South Llano River at County Road 150
Leased Fishing Access
Located on the north bank of the South Llano River at Junction, in Kimble County. See map
Lease period: November 15, 2015 to June 30, 2017
Phone: (325) 446-3154
Check the USGS stream gage at Junction for current and historical flow conditions.
This site offers approximately a quarter-mile of bank access along the South Llano River. The Bon Ton Roulet Cabins on the property are available to rent from the landowner. Please call (325) 446-3154 for availability.
This access site is approximately 7.7 river miles upstream of South Llano State Park which is the put-in point for the South Llano River Paddling Trail. Float time from County Road 150 to the state park is approximately 3 to 5 hours depending on water level, flow rate, wind speed, and how well the fish are biting!
Special Conditions on Public Use
Access is open from 30 minutes before sunrise to 30 minutes after sunset for angling from the bank and launching non-motorized boats, canoes, kayaks, or other floatable devices for the purpose of fishing. Vehicle and trailer parking by anglers shall be in designated areas only. Reservations to park on the property must be made in advance by calling (325) 446-3154.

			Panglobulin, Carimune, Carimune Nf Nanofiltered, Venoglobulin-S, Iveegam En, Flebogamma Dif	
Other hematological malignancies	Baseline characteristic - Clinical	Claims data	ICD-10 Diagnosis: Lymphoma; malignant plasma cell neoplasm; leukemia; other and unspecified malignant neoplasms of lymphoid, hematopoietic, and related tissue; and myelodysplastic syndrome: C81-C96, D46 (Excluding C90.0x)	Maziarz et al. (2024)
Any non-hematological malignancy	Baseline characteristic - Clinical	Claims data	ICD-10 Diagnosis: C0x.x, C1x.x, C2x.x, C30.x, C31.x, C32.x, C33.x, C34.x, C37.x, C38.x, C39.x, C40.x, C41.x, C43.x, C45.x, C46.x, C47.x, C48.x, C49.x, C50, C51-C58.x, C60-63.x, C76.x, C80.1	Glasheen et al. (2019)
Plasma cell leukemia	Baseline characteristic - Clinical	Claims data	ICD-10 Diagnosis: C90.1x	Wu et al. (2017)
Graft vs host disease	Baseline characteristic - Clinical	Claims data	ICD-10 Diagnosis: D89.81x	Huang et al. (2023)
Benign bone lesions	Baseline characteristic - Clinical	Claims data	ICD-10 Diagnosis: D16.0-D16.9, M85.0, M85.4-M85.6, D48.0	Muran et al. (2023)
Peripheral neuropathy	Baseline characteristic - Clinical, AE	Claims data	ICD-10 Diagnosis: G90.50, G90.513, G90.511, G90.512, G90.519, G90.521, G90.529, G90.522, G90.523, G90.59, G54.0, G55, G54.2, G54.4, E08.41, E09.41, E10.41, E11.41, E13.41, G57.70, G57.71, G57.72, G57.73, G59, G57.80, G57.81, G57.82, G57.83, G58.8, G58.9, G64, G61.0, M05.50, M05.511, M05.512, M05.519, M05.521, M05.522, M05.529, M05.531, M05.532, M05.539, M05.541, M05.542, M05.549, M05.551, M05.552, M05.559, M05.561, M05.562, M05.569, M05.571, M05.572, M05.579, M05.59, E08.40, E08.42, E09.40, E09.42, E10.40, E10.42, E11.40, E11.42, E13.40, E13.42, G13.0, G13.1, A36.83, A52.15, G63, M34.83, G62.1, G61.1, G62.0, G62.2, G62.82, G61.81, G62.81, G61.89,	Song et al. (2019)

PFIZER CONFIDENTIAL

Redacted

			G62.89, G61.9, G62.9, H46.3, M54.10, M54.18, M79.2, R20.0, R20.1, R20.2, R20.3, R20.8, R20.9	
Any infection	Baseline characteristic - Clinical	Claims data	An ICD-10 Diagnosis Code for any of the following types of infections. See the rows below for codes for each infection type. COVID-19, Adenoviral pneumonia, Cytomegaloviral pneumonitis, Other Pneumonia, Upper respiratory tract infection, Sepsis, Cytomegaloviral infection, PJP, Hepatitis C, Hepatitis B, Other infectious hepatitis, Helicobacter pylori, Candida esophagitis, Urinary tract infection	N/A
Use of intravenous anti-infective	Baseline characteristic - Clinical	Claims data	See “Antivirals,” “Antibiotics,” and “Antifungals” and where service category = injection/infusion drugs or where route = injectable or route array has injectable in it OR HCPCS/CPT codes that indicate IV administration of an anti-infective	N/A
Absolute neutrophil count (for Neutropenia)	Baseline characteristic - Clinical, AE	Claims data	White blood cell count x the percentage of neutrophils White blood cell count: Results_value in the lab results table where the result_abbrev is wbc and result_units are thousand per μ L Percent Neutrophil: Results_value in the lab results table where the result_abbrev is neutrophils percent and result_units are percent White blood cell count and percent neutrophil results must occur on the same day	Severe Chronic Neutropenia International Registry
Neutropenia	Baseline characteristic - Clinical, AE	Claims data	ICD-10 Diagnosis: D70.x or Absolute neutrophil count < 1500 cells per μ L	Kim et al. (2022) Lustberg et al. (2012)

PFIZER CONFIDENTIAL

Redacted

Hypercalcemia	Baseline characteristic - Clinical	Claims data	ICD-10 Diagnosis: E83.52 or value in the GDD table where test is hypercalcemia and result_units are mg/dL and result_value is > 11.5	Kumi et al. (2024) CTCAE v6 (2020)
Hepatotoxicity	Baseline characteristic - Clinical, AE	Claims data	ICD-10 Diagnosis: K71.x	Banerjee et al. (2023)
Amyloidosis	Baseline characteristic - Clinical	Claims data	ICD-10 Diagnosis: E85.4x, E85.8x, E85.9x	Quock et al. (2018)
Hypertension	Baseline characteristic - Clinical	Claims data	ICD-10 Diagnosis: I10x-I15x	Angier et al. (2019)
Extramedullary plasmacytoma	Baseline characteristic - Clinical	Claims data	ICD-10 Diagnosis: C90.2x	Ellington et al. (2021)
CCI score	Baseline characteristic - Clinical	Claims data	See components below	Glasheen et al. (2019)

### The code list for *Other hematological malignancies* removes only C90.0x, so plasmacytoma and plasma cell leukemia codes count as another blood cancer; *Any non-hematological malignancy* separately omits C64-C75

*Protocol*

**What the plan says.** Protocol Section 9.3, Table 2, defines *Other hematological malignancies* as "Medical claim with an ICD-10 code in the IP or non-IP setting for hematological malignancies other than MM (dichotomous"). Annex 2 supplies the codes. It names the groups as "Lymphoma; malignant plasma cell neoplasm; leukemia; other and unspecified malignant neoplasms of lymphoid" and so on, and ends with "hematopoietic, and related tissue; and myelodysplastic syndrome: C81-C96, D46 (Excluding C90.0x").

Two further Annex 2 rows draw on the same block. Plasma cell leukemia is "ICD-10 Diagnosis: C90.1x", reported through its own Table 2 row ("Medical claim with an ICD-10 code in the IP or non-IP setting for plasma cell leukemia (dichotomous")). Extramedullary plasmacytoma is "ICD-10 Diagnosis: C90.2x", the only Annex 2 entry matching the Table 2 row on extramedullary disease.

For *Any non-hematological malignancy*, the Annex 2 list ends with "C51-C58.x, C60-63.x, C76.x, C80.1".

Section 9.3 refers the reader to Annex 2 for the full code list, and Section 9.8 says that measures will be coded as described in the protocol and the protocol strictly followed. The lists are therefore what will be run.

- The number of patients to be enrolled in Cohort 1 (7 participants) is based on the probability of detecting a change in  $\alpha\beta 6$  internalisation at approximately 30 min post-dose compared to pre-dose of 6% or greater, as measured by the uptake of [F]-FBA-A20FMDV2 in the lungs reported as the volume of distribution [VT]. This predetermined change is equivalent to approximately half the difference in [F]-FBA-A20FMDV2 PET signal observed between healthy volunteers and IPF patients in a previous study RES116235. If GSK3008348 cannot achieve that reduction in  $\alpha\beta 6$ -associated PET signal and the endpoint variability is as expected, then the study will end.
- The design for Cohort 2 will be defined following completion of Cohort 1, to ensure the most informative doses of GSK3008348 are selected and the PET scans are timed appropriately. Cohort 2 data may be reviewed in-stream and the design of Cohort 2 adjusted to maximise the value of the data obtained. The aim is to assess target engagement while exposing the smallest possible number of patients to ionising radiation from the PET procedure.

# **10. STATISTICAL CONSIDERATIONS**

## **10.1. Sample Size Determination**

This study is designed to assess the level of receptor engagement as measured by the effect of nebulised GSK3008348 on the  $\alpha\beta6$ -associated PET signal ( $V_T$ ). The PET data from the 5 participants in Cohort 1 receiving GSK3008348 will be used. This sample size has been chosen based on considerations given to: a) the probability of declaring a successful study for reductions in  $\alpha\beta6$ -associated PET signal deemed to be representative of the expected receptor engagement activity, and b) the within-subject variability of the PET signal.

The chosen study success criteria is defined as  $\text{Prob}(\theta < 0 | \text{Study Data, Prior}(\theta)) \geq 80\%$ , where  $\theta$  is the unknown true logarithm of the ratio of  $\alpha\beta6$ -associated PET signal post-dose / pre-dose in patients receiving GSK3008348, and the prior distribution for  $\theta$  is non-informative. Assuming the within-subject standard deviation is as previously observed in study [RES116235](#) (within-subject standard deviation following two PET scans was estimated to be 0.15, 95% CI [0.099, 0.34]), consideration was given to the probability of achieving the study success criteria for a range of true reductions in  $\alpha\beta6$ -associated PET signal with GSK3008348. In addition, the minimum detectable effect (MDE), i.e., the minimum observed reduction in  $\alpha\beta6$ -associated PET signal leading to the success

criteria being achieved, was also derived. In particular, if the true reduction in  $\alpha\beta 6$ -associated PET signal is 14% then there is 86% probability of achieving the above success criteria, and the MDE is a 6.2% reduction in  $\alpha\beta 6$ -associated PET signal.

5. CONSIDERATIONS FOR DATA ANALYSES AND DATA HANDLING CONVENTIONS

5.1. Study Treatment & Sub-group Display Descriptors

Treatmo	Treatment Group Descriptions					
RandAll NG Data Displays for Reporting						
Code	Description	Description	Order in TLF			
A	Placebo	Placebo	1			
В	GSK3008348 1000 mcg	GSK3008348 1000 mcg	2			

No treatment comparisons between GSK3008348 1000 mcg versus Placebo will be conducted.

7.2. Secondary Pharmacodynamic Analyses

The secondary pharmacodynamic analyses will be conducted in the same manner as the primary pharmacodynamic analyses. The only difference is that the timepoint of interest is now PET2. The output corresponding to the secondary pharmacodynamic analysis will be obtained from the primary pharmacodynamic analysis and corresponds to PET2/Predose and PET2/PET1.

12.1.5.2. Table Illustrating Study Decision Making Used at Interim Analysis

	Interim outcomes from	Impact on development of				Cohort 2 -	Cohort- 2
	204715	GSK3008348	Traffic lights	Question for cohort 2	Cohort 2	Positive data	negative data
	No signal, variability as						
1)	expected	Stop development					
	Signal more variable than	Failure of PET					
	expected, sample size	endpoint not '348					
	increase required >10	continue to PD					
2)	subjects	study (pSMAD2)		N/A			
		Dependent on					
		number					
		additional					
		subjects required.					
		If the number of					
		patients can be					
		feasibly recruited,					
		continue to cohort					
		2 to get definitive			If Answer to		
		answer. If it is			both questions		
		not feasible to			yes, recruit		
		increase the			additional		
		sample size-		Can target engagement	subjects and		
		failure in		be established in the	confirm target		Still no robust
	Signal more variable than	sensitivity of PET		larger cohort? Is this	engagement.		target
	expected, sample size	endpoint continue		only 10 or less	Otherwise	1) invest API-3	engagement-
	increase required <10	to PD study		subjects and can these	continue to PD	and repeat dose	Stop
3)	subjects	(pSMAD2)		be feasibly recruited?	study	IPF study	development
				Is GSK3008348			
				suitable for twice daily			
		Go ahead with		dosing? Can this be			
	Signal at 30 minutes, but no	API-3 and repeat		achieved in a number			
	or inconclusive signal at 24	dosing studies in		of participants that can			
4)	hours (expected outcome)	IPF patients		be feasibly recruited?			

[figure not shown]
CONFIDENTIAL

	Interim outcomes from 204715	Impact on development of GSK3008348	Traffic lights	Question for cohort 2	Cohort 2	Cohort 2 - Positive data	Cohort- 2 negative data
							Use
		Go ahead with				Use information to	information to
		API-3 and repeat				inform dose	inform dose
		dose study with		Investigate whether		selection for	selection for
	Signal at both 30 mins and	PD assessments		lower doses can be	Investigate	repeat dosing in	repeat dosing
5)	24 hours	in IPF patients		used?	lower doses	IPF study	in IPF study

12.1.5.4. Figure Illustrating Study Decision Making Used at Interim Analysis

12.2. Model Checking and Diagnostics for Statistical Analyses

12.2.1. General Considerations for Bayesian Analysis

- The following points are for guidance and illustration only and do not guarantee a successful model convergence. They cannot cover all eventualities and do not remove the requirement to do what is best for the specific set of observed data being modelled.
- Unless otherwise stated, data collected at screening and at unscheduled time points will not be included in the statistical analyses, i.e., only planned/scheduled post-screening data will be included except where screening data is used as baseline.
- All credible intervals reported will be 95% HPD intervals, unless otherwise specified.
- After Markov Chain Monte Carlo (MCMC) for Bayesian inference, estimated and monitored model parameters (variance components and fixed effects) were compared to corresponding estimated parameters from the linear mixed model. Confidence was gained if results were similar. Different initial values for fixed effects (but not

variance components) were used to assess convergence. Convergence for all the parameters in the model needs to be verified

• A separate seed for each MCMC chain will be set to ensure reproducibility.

Head west towards Johnson City on US 290 approximately 60 miles and merge onto I-10 West. Go 17 miles and take exit 460 to merge onto TX-480 Loop West toward Junction. Follow directions from Junction below.
From San Antonio:
Take I-10 West approximately 110 miles and take exit 460 to merge onto TX-480 Loop W toward Junction. Follow directions from Junction below.
Head South on US 377 for approximately 10 miles and turn left onto County Road 150. In 0.2 mile the parking area will be on the right.
Abundant angling opportunities exist in this segment of the South Llano River for Largemouth and Guadalupe Bass and Channel Catfish. The South Llano River is part of an initiative to restore Guadalupe Bass populations. Fishing for black basses is best when turbidity in the river is low, as these species feed primarily by sight. Anglers should target faster riffle areas for Guadalupe Bass, and downed trees and aquatic vegetation in pool habitat for Largemouth Bass.
Anglers are urged to practice catch-and-release of sportfish in this segment of the South Llano River, especially for Largemouth and Guadalupe Bass.
All species are currently managed under statewide regulations.